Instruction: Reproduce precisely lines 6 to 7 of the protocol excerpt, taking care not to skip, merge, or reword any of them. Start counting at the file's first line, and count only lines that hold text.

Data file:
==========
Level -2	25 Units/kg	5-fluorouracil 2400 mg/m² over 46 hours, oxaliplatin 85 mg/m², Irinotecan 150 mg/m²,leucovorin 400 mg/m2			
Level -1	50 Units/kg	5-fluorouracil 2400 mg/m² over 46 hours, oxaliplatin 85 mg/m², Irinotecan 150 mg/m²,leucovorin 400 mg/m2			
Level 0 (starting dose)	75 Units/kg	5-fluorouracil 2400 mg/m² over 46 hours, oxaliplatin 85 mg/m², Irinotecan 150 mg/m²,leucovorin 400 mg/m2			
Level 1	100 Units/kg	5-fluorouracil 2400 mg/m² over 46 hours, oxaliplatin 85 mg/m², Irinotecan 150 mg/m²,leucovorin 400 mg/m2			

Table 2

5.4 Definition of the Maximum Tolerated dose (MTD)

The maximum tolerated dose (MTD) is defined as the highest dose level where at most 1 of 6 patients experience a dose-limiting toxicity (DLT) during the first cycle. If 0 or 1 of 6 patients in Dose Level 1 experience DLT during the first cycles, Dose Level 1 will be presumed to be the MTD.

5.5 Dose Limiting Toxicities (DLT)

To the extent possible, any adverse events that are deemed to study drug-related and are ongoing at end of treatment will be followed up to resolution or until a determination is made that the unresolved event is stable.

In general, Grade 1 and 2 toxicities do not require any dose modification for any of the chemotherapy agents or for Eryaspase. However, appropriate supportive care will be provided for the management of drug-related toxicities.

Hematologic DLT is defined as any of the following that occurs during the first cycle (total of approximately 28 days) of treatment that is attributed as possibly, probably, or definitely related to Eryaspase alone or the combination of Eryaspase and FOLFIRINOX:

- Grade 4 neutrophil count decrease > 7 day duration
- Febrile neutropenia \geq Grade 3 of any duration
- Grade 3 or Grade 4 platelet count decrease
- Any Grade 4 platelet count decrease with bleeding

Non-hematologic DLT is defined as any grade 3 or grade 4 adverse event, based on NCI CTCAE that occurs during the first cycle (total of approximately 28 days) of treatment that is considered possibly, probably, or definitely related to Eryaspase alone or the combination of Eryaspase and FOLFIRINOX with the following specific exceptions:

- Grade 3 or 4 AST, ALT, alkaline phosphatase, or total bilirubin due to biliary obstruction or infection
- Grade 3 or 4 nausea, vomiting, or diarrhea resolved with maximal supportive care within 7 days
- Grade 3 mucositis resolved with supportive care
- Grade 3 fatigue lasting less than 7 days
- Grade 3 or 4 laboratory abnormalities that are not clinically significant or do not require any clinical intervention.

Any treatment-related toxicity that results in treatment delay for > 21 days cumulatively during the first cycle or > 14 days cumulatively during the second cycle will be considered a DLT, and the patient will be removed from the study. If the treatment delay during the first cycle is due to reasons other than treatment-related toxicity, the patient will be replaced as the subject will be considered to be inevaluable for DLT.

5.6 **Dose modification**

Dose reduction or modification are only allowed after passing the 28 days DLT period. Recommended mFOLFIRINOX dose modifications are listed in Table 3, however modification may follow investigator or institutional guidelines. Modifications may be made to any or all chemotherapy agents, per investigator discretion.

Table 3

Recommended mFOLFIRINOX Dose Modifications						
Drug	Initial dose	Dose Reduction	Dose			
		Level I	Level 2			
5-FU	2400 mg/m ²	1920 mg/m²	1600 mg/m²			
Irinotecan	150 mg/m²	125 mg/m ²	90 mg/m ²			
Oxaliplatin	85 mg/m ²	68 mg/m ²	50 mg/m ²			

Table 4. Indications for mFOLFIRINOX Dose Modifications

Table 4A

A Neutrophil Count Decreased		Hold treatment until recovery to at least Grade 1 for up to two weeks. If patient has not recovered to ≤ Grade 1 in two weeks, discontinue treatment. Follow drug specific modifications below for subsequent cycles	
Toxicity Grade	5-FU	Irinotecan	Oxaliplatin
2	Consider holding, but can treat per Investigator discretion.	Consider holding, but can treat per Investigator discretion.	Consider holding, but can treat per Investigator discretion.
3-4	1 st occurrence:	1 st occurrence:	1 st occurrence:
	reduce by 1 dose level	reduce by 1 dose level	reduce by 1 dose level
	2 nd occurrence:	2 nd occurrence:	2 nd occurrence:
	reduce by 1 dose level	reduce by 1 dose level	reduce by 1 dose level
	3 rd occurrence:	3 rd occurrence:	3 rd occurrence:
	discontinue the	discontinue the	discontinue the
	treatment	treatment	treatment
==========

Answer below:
5.4 Definition of the Maximum Tolerated dose (MTD)

The maximum tolerated dose (MTD) is defined as the highest dose level where at most 1 of 6 patients experience a dose-limiting toxicity (DLT) during the first cycle. If 0 or 1 of 6 patients in Dose Level 1 experience DLT during the first cycles, Dose Level 1 will be presumed to be the MTD.